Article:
“James Bond, Espionage and Britain’s Role in the World” Professor AnthonyTaylor 6th January 2020


Ian Fleming – writer

Sean Connery as James Bond 

 Like many members, I’ve enjoyed matters James Bond for much of my life: boyhood queueing outside my local ODEON to see ‘Dr No’ in the early ‘sixties to 007 accompanying Her Majesty on her helicopter ride, sans corgis, to the 2012 London Olympics.  Two iconic Brits!

Our speaker this week, Tony Taylor from Sheffield Hallam University, was to enlighten us as to how the antics of James Bond and his creator, Ian Fleming (1908-1964) reflected British society, culture, and attitudes from 1945 to the end of the ‘cold’ war in 1990.  Fleming, the son of the wealthy banking family, was educated at Eton and RMA Sandhurst and was well connected. While not involved in direct action, his service in military intelligence in WW2 (including planning Operation ‘Golden Eye’) and later as a journalist, provided much of the background of the twelve novels and collections of short stories he wrote between 1952 and his death. Over 100 million books were sold. There have been several later books and movies of the same genre, written by eight different authors and no less than seven actors playing the lead character, ranging from Sean Connery to Daniel Craig.  A further film, ‘No Time to Die’ is due for release in 2020.  Tony divided his talk into the following topics.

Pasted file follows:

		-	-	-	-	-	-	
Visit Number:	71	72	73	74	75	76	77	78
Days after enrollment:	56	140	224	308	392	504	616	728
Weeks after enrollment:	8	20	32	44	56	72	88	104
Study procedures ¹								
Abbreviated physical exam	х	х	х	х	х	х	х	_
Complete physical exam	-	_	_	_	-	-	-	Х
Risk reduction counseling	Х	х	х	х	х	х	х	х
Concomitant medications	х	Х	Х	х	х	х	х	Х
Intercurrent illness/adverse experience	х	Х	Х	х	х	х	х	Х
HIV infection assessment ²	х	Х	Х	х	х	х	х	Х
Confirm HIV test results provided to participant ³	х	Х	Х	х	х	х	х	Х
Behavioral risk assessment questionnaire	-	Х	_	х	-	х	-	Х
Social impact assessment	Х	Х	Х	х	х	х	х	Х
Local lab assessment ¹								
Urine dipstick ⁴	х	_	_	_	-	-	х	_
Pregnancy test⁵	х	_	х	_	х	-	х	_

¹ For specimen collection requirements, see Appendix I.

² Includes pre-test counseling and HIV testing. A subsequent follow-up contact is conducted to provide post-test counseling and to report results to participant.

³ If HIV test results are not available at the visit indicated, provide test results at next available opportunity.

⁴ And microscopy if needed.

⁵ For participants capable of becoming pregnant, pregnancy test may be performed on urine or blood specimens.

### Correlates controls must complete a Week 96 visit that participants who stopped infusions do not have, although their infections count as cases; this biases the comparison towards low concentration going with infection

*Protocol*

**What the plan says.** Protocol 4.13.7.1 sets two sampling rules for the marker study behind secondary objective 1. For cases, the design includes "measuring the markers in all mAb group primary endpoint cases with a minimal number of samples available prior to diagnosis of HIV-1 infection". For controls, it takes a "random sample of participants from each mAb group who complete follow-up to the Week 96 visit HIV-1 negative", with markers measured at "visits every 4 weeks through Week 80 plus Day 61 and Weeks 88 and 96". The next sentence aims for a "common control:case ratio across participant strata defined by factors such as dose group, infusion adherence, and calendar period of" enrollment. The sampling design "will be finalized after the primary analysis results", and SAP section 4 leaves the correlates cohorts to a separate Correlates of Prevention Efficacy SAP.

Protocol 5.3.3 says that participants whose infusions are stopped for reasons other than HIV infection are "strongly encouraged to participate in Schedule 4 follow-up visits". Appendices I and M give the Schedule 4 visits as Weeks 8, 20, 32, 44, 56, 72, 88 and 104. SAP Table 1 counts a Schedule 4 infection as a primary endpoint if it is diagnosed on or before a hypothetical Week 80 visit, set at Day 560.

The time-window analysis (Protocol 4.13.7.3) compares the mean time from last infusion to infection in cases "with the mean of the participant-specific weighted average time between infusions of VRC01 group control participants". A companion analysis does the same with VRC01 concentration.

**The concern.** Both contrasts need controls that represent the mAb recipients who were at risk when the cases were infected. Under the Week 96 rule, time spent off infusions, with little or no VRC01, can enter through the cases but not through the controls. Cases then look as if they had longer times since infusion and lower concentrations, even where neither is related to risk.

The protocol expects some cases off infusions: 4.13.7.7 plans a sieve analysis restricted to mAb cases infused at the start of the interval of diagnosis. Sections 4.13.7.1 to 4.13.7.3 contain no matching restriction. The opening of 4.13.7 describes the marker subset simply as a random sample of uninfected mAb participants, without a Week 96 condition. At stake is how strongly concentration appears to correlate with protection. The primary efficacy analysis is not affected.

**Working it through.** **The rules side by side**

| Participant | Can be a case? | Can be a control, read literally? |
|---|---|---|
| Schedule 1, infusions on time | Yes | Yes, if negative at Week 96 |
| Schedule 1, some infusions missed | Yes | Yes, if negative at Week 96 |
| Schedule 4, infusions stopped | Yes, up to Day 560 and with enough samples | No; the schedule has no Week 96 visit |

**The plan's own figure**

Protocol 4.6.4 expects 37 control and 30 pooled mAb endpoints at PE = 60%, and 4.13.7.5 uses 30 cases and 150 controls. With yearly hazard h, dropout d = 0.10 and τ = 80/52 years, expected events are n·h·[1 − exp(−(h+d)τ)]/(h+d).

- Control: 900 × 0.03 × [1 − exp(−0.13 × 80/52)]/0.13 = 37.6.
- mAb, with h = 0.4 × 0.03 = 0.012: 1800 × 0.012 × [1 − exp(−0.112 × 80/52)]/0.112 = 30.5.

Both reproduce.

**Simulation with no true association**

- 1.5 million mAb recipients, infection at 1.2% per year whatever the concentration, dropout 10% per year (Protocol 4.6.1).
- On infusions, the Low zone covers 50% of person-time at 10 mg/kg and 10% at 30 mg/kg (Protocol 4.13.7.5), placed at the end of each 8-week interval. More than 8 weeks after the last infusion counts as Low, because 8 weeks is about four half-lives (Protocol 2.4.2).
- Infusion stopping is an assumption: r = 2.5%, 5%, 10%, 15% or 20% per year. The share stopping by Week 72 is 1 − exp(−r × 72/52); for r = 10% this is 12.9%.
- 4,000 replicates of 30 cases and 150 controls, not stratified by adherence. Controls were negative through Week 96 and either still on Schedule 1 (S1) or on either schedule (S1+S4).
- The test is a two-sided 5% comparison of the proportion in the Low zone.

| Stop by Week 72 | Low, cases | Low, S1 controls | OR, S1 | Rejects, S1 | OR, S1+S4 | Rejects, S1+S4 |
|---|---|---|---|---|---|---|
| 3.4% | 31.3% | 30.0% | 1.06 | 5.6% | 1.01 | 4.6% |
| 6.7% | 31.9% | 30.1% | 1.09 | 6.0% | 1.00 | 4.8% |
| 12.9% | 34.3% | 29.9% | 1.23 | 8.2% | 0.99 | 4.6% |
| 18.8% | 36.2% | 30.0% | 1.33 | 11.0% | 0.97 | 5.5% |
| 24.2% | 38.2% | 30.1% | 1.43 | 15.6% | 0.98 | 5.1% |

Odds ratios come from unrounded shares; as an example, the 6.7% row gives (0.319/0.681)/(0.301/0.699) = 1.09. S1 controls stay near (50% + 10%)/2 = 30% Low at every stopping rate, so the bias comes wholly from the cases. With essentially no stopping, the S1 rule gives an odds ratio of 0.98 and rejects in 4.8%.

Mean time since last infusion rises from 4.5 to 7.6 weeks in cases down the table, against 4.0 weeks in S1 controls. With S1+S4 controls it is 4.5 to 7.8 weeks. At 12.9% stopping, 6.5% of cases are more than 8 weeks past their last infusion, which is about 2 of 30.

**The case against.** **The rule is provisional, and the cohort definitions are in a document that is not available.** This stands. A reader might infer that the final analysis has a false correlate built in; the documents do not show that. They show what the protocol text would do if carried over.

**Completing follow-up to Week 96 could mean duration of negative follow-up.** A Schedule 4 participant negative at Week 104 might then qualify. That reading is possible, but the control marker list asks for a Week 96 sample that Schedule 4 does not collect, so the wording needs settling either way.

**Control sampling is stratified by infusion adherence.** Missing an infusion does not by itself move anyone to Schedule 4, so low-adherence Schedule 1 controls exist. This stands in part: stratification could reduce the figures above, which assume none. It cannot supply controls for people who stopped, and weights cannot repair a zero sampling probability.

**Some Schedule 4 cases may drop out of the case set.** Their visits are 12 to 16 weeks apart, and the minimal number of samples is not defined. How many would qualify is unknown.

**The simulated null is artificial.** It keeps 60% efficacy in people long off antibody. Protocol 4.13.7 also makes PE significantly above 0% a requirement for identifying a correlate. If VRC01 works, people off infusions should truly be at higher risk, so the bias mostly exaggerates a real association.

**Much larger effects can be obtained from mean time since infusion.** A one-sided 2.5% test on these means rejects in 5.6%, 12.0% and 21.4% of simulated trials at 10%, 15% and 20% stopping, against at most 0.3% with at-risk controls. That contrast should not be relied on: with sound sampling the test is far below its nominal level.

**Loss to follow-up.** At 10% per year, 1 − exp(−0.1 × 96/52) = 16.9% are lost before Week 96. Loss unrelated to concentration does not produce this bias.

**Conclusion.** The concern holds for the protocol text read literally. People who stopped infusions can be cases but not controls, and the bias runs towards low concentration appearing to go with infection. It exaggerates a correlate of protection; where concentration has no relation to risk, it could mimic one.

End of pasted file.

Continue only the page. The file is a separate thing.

Spy Rings and Spy Nets.  Tony outlined how the popular image of spies and organised spying agencies goes back to the Edwardian era and thriller writers like William le Queux.  This culture, in our speaker’s view, also had a strong imperial dimension –in ‘the great game’, British and Russian spies battled over the latter’s aspiration to ferment trouble along the NW frontier with Afganistan (see Rudyard Kipling’s Kim 1901).  Despite much activity (eg Operation Mincemeat) and mixed success on both sides in the two World Wars, it was the ‘Cold War’ (1945-1990) when spies came into their own.  ‘Operation Gold’ established listening posts under East Berlin to tap into Soviet telephone and telegraph traffic. The ‘Cambridge’ trio of Burgess, Philby and Mclane were the most effective Soviet spy ring in Europe.  All  ended up defecting to Russia.  George Blake of MI6 worked as a double agent for the Soviet Union. He was discovered in 1961, escaped from Wormwood Scrubs in 1966 and smuggled out of the country in a camper van.  In 1963,  theMinister of Defence, John Profumo, was compromised by his association with Christine Keeler who was also sleeping with the Soviet Naval attache.  There was feeling throughout this period of establishment cover ups, reflecting a Britain in decline and decadence which was captured in the fiction of John le Carre and Len Deighton.